One of them looks almost like “UPS,” a vastly untapped subject for comics.

§ May 29th, 2024 § Filed under peanuts § 7 Comments

So online pal dwinn74 brought this panel to my attention on Bluesky:

…which of course reminded me of this old post of mine from 2007, featuring the “beatiful gory layout” panel from the Peanuts strip.

Now, dwinn74 doesn’t recall from what online source he borrowed this particular scan, but I’m also borrowing it to discuss here. Unlike the “gory layout” panel, Charles Schulz showed a little more restraint in titling the various comics on displayed there on the rack to presumably reduce some visual clutter and focus the image.

Like that 2007 post, I’m going to go through and note which of these titles were actually used or not by actual publishers.

SLAM: “Slam” got used the lot as part of titles, but the 1978 mag (not familiar with it, I presume it’s a knock-off of MAD or National Lampoon) and the 2016 Boom! Studios comic used just that word for the title. That there wasn’t an ongoing Slam Bradley with that title is a real shame.

BANG: A 2020 series from Dark Horse (with an additional exclamation point) ran five issues, and there were a couple titles from previous years and other countries with that name. And as with “Slam,” “Bang” gets used a lot as a part of other titles. In fact, please enjoy some covers for Slam Bang Comics.

POW: In the U.S. there’s another one of those MAD knock-offs with the name from 1966. It gets used overseas a couple of times as well, and as part of longer titles (my favorite being Pow! and Wham! from England).

CRA: this title was cut off by the edge of the panel, and I presume it’s “Crazy” or “Crazed” or something. “Crazy” has been used as a title multiple times, most famously by Marvel.

Now, looking at the rack in my 2007 post, you can kind of gather Schulz’s opinion on what was available on comic racks at the time (Kill and Stab on a shelf emblazoned with “For the Kiddies”). With that in mind, there’s a non-zero chance ol’ Sparky meant “Crap.”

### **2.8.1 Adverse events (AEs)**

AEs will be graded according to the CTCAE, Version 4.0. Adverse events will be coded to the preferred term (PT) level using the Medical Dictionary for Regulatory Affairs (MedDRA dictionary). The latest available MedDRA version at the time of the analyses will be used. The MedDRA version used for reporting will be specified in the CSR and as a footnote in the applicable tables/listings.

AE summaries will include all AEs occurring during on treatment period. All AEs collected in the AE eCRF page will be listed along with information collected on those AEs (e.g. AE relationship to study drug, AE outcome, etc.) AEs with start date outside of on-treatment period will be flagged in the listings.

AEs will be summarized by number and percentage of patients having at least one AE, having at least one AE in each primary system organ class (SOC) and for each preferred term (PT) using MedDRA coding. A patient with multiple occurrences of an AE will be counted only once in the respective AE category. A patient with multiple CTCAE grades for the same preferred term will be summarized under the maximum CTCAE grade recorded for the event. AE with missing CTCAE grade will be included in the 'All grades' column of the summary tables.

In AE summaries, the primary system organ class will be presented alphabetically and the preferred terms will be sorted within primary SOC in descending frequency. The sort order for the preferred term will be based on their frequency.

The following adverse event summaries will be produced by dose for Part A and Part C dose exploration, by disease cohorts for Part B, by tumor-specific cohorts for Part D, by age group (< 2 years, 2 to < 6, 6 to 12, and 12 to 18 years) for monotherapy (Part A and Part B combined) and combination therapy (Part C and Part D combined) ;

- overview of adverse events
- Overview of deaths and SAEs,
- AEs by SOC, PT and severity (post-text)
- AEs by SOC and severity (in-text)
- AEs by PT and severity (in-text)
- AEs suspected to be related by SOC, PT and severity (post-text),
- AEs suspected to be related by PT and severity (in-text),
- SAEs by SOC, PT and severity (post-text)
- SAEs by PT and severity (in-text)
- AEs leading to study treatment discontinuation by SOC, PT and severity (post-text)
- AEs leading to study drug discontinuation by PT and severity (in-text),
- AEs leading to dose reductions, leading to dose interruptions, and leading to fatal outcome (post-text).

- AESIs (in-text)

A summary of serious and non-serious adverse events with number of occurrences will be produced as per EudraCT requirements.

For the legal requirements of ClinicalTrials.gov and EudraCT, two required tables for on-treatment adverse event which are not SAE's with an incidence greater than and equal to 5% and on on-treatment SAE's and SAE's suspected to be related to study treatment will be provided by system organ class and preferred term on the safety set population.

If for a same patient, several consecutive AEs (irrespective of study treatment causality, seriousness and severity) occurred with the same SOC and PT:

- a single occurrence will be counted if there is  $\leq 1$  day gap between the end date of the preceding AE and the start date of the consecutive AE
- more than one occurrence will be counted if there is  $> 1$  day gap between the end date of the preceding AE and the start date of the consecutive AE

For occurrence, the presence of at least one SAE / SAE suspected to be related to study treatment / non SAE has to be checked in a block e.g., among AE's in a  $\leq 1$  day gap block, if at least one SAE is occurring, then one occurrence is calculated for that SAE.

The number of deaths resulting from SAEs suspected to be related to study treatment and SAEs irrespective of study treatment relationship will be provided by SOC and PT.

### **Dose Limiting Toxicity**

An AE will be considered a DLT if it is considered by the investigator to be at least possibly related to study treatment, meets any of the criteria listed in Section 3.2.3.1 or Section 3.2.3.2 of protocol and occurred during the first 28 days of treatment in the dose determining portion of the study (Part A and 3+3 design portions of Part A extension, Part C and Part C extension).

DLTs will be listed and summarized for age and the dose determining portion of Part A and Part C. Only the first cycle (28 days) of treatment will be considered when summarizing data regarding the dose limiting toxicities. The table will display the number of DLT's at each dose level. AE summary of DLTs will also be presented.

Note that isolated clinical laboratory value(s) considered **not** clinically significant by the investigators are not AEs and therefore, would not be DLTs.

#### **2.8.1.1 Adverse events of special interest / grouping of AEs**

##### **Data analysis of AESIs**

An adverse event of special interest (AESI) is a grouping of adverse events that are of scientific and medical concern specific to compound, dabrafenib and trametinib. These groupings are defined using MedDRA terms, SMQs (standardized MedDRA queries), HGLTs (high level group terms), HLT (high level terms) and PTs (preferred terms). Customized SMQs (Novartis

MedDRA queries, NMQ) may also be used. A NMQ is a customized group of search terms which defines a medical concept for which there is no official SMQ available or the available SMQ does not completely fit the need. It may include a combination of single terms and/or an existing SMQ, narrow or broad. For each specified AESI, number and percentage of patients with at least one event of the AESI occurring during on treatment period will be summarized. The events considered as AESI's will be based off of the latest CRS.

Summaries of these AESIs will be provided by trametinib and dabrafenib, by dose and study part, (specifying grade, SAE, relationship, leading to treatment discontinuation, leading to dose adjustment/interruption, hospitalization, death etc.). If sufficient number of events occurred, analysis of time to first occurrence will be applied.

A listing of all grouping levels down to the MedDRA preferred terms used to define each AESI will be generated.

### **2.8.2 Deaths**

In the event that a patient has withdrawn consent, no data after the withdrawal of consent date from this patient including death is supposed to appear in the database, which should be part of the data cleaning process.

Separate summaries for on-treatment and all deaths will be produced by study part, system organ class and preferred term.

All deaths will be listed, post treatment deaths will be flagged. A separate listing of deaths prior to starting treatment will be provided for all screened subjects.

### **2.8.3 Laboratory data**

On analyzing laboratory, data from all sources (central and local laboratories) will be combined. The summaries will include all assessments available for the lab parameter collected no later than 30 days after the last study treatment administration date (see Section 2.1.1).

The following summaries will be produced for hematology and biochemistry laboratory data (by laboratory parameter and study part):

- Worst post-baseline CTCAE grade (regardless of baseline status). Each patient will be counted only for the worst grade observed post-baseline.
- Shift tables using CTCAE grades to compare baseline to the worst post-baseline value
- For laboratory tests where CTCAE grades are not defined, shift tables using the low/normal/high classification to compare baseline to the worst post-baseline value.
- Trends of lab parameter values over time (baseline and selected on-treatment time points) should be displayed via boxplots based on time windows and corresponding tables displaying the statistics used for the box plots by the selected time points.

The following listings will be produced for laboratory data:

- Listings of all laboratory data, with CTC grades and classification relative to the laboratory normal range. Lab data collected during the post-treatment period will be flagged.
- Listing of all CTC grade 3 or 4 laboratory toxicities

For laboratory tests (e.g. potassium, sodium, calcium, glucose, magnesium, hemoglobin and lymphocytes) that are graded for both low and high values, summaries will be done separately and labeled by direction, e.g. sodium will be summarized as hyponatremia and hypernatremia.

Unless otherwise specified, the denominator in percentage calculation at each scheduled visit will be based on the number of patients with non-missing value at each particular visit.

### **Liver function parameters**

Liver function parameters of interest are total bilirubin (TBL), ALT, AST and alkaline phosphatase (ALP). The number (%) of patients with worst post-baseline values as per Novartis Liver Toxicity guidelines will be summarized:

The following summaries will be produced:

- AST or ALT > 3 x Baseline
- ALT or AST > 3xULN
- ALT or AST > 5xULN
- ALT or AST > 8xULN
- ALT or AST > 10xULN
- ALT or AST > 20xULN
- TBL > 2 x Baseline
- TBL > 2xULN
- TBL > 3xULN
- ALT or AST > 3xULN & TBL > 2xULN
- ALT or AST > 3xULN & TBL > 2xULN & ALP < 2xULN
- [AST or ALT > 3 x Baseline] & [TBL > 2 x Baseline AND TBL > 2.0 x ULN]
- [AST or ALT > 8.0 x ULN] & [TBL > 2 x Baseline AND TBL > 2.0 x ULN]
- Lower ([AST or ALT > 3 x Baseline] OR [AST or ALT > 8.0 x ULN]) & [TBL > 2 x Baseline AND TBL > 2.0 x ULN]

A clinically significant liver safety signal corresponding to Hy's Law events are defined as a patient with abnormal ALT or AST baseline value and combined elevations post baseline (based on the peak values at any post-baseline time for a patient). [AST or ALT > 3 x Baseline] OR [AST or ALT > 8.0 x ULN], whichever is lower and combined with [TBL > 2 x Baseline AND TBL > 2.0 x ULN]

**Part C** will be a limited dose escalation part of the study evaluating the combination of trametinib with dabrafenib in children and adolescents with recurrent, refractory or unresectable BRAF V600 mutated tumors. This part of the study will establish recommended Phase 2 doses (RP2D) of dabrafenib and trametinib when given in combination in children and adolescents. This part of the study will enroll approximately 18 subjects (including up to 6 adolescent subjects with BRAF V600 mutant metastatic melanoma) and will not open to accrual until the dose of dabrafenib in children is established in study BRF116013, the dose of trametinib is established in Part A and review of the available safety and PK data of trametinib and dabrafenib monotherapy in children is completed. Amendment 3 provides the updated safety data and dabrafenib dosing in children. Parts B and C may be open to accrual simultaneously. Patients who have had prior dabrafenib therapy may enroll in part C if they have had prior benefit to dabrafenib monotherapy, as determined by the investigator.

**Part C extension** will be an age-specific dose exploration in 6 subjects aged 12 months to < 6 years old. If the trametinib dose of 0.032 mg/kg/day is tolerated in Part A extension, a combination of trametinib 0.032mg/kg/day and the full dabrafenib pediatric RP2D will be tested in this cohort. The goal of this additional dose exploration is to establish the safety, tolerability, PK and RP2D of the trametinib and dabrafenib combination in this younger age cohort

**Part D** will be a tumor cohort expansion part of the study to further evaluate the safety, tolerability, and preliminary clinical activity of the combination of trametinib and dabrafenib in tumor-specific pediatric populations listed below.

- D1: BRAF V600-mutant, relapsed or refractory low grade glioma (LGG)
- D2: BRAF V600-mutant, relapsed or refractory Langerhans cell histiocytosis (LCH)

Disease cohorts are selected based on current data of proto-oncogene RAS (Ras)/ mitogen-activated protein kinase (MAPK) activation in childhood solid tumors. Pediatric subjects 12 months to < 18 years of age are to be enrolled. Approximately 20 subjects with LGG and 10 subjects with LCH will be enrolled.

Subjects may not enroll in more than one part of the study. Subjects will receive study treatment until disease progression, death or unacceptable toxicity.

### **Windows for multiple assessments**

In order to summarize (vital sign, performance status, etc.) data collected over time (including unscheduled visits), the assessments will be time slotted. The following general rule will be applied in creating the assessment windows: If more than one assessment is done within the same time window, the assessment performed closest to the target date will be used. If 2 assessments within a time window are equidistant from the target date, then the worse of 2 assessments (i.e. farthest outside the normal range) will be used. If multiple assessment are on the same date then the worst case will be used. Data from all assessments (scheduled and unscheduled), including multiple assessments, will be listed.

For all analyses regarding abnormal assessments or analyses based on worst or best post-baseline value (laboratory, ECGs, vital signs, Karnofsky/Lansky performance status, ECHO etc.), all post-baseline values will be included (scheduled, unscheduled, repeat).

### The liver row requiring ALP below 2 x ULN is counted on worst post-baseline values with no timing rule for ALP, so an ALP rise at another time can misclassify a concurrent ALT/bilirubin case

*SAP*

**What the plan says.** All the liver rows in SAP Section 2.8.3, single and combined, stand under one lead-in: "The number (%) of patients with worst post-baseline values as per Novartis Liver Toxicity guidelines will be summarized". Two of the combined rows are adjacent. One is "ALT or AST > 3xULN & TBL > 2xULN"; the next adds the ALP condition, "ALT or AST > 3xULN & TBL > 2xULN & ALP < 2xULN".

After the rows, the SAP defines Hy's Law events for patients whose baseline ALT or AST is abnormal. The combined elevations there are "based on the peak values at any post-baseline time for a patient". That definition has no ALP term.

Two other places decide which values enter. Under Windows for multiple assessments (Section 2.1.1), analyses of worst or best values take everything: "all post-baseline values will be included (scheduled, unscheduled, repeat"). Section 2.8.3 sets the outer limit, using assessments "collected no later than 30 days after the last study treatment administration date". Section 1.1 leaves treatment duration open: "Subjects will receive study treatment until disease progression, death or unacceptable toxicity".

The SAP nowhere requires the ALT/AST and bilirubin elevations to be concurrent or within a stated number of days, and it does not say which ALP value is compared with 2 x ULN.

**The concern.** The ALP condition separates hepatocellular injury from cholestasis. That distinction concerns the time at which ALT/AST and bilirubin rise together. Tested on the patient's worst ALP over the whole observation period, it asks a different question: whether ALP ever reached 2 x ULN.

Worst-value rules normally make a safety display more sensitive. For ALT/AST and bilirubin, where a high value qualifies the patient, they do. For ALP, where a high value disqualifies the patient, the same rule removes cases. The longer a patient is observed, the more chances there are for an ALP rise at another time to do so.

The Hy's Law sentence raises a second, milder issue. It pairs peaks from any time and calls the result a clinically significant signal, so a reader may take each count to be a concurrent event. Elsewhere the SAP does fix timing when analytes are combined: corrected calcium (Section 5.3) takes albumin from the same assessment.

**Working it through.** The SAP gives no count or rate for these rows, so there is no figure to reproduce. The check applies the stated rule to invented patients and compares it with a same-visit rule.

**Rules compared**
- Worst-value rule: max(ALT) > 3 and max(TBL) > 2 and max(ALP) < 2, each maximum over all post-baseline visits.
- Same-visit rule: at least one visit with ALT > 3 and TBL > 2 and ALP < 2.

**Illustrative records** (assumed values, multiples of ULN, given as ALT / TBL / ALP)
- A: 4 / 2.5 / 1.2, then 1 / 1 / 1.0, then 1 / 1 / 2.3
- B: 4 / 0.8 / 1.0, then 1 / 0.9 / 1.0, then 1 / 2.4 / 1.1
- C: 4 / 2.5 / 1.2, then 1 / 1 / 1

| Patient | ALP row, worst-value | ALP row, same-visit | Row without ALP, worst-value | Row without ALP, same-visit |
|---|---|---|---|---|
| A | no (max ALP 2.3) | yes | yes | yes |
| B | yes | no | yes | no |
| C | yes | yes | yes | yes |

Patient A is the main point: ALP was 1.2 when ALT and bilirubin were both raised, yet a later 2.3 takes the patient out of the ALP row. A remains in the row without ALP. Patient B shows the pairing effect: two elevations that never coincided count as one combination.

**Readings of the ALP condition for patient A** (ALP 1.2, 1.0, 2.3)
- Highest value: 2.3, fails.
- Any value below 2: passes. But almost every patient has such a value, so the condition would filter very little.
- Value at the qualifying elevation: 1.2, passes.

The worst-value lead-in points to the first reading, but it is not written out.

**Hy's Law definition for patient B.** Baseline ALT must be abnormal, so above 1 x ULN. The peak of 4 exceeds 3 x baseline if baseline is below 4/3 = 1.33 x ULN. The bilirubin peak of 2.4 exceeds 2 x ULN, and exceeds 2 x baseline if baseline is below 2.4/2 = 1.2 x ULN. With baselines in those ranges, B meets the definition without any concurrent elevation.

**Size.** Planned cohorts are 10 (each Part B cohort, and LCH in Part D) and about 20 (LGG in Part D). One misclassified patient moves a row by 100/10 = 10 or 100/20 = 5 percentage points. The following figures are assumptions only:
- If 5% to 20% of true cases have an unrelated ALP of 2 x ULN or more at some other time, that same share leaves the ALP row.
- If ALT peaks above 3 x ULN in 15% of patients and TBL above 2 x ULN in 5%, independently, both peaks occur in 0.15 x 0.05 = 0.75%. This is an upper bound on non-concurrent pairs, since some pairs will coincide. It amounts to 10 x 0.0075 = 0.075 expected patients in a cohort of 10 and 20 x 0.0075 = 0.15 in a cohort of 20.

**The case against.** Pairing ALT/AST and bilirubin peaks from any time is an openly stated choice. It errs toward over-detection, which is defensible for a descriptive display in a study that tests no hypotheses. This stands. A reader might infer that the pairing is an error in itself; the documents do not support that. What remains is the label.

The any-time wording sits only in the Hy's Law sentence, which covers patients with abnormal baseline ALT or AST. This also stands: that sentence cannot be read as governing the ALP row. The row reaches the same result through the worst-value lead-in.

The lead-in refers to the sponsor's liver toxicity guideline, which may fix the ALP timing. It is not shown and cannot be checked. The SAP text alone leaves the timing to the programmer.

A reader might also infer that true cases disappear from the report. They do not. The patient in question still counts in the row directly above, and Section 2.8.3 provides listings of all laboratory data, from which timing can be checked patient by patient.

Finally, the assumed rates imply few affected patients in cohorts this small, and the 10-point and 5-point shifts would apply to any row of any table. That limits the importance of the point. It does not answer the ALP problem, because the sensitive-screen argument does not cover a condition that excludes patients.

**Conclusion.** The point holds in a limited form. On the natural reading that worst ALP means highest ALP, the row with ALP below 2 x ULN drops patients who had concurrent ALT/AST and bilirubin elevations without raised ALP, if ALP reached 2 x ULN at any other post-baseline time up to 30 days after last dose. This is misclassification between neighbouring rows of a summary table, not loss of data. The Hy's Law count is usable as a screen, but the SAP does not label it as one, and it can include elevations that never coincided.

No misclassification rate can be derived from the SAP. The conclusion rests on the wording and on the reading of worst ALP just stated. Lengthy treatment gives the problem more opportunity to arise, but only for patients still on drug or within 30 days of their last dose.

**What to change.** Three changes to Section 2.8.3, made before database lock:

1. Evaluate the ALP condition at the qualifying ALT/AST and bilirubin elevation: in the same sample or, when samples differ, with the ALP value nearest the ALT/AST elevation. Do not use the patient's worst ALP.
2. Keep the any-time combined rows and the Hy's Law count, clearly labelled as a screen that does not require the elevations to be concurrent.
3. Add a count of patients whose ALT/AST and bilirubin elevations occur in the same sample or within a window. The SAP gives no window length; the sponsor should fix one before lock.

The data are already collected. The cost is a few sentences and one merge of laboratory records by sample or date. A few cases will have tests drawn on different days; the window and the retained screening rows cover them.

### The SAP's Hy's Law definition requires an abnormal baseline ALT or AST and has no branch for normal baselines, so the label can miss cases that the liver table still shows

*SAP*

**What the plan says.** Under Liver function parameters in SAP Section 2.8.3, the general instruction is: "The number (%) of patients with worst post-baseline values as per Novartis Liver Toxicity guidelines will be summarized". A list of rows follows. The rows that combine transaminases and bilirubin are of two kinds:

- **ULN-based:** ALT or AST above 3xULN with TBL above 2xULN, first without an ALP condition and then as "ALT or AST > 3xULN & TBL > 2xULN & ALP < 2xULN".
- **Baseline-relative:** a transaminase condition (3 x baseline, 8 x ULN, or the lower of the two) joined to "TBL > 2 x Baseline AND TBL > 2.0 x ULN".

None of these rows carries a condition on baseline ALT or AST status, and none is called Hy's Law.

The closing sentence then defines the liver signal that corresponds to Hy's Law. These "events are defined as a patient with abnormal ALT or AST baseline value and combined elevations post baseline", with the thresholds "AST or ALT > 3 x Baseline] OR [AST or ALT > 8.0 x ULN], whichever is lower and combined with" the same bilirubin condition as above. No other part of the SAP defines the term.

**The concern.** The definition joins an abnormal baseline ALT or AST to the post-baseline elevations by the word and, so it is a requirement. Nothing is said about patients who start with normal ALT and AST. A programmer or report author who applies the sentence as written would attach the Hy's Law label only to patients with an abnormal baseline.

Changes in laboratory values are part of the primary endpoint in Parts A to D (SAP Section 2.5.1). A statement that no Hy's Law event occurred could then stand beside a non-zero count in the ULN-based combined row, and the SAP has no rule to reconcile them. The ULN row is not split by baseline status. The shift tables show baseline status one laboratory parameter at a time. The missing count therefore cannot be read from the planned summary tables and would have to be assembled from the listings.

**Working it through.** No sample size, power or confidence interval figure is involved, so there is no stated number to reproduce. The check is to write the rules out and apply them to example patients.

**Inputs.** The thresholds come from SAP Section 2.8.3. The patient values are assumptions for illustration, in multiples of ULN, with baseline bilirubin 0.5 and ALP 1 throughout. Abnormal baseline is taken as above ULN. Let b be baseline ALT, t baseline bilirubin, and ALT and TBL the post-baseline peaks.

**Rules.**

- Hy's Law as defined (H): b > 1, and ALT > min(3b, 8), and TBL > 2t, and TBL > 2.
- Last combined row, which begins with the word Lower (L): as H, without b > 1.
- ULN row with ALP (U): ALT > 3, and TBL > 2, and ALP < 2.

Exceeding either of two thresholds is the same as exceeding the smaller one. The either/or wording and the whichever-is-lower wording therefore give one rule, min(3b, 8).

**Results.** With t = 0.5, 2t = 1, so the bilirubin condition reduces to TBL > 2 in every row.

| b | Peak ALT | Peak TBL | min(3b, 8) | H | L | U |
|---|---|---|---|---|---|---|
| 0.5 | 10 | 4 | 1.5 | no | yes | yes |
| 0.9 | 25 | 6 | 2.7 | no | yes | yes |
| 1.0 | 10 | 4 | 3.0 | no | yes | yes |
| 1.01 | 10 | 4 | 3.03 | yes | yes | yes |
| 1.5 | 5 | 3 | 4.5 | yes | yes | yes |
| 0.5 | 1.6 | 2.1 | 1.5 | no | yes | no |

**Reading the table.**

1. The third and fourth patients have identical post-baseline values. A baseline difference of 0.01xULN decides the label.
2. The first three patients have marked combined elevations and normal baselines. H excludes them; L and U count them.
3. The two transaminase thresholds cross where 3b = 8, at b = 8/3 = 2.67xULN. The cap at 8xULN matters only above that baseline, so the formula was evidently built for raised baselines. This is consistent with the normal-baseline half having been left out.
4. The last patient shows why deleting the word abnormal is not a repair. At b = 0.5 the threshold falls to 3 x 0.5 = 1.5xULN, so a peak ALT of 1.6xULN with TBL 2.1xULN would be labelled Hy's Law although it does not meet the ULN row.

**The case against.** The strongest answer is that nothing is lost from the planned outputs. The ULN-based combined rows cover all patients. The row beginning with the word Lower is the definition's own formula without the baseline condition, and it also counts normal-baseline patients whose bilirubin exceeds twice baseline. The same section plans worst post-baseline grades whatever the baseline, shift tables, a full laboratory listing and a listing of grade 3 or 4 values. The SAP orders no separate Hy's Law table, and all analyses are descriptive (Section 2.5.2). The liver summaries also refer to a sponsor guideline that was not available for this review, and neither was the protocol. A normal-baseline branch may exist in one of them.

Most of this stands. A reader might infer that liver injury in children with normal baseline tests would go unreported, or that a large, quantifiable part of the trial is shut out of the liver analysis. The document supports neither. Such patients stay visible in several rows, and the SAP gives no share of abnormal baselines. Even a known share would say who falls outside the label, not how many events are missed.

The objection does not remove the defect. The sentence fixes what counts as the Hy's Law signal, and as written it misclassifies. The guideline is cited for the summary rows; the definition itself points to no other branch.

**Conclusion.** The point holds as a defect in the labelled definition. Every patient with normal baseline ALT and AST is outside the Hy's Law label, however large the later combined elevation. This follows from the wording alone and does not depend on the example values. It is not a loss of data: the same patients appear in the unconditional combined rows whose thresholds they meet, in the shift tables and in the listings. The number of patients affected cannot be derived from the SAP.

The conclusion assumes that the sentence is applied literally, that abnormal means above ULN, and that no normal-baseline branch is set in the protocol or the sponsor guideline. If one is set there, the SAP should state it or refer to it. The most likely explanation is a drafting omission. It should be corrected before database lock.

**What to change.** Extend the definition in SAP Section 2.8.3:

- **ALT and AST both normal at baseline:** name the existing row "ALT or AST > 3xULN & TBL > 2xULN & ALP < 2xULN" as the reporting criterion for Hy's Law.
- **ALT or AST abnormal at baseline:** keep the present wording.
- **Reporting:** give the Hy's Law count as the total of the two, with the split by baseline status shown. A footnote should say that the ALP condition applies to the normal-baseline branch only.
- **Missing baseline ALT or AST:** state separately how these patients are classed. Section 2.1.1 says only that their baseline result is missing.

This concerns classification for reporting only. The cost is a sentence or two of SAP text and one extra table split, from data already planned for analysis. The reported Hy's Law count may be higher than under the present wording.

Hey, you never know.

YIPE: nope, not used for a comic far as I can see. “Yikes” was used a couple of times, which is close but no E.C. Segar.

OH!: It surprised me, but “Oh” (without an exclamation post) was used a few times. This Canadian comic seemed to use it the longest. “Oh” was used several times as parts of titles, probably most notably in the manga series Oh My Goddess (AKA “Ah My Goddess,” I suppose).

Now to the last two:

…which obviously were titles used on comic books, and around the time this was published, Tip Top and Nancy were featuring Peanuts stories. So Mr. Schulz was doing a little cross-promotion then.

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A note to my regular readers: Superman talk will resume shortly here, I just haven’t had the proper time to generate a proper post in my continuing discussion of the reboot/pre-Crisis stuff. Thanks for your patience.

7 Responses to “One of them looks almost like “UPS,” a vastly untapped subject for comics.”

  • Thelonious_Nick says:

    It looks to me more like CPS, which is also untapped, I think, though would presumably have quite a bit darker subject matter.

  • Sean Mageean says:

    @ Mike Sterling

    The “CRA…” might behave been for “CRACK Comics,” published by the Quality Comics company, which eventually became “CRACK WESTERN” (if the Peanuts panel is from the 1950s, it is plausible), or how about “CRABBE” for “Buster Crabbe Comics?”

  • Oliver says:

    I got to see the original “Beautiful gory layout!” art on display at a Peanuts exhibition in London a few years ago.

  • “OH!” makes me think of “OH, COMICS!”, the anthology my buddy Bob Corby puts out every year for the Small Press and Alternative Comics Expo in Columbus, OH. The shape on the cover even kinda looks like a map of Ohio, if you squint…

  • Andrew Davison says:

    Pow! and Fantastic were my entry point into US super heroics, read alongside the Beano.

  • Snark Shark says:

    Oliver: “I got to see the original “Beautiful gory layout!” art on display at a Peanuts exhibition in London a few years ago.”


  • Given that the other titles in that row are all onomatopoeia, I would assume the implication is that it’s CRASH, which is consistent with Schulz’s joke about the goriness of children’s comics.

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